Some people are well aware
of the idea that Leif Erickson, long before Columbus, visited New
England. Some historians even suspect that the Portuguese were
aware of our coast but kept it a secret. Evidence had been
found to support each of these theories but there are those who
still disagree. The strangest band of men many believed to
have crossed the Atlantic to visit our shores is the Templar
Knights. Though many find this difficult to believe, Westford
Massachusetts may have evidence written in stone to support it.
The Templars were a band of 9 knights, including Saint Clair, who
were organized to protect the Holy Land and those who journeyed to
Jerusalem. In 1370,
King Philippe believed that the Templar Knights were disloyal to god
and the king and began the great Inquisition to prove his point.
According to the history books, some of the Knights fled to Scotland
taking all of the treasures and holy icons with them.
Some time was spent there helping the Scots while trying to
stay unnoticed. In their adventures they meet and teamed up
with a crew of Venetians led by Sir Nicolo Zeno, a famous navigator.
Twenty-eight years later, Marco Barbaro wrote of Zeno's adventures
and a narrative was published in 1558. The Zeno Narrative
claims that Henry Sinclair led an exploration party to the western
Atlantic to find the Promised Land. Some think this may be
Nova Scotia (New Scotland). The narrative also mentions of a
conflict with an enemy that fought with bows and arrows. It
goes on to say that some of these
men were spared when they began to teach these people their advance
fishing skills. It is believed that the narrative was speaking
of a visit to New England. Indian legends seem to support this.
According to the Algonquians, bearded men in 4 canoes with white
wings came to their shores. Since the Indians could not
grow beards these men were considered evil so they attacked them.
One of the men that was captured, began to teach the natives how to
fish with nets and his life was spared.
A more convincing discovery took place in 1954. Dr. T. C.
Lethbridge, of Cambridge England, believed that there had been
many voyages from Europe to America far before Leif Erickson.
Frank Glynn, an amateur archeologist from Clinton, Connecticut took
an interest in some of Dr. Lethbridges works. Soon Glynn
became pen pals with Dr. Lethbridge and sent him many local
publications on the subject. One of these books was 'Greater
Ireland in America' by W. G. Goodman. Inside was a drawing of
an image found on a ledge in Massachusetts. Goodman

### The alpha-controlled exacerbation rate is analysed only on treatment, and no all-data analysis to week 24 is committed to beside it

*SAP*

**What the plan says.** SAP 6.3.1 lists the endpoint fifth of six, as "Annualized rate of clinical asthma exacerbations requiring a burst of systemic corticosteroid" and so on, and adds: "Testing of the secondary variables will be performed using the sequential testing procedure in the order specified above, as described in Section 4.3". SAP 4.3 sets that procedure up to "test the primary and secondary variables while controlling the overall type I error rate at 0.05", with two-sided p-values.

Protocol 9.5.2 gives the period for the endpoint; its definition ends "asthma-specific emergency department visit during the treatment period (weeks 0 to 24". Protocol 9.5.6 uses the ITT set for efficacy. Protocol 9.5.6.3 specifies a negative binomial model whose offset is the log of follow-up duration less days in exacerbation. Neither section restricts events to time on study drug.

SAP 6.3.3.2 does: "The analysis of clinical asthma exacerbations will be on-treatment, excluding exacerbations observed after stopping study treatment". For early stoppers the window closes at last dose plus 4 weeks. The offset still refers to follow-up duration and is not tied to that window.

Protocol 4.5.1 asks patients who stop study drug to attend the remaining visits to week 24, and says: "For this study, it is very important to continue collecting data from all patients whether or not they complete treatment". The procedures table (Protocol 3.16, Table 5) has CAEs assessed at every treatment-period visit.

interpreted it as a represention of an 11th century Norse
sword. Seeing this image, Dr. Lethbridge immediately concluded
that Goodman was wrong and it actually was a pommel sword from
Medieval Europe. He wrote to Gylnn and encouraged him to
locate this rock. He believed that if Glynn cleared away more
dirt that he would discover an image of a 14th century Knight.
After 2 years of searching Glynn found the image on a bedrock in
Westford Massachusetts. The locals had always assumed that it
was a drawing made by the Indians. When the dirt was clear
Glynn was surprised to find a life size image of a Knight with sword
and shield. On the shield was a coat-of-arms later
identified as that of the Gunn family. Sir James Gunn was a good
friend and lieutenant of Henry Sinclair.
The Knight was not the only
carving to be discover in Westford. Discovered a few miles
away was a rock with an image of a one-masted ship along with an
arrow and the number 184. It was suggested that image had been
created using the same style and method as was the Knight. The
ship was the same type used in the 14th century. Dr.
Lethbridge suggested that the arrow and number pertained to the
direction and distance to the knight's headquarters. In 1966
Glynn located a stone enclosure and former spring 184 paces from the
stone. Unfortunately, before he could excavate the area,
a developer destroyed the structure.
Though there are many experts who believe that the engraving is not
a knight and dismiss the ideas drawn from the Zeno narrative, there
are those, local and abroad, who embrace these beliefs with great
enthusiasm. Descendants of the Sinclairs and Gunns proudly
boast of these western adventures of their ancestor. Templar
enthusiasts also believe that Sinclair may have not only visited
America but also transported the holy treasures to Nova Scotia or
Massachusetts for safe keeping.
There are many archeological mysteries scattered across New England.
Though there isn't any that could definitively prove that knights
from the 14th century visited our shore, they do open the idea of
early visitor from Europe. Whether these travelers were
adventurers searching for the promised land or just lost sailors
washed onto a foreign shore we may never know.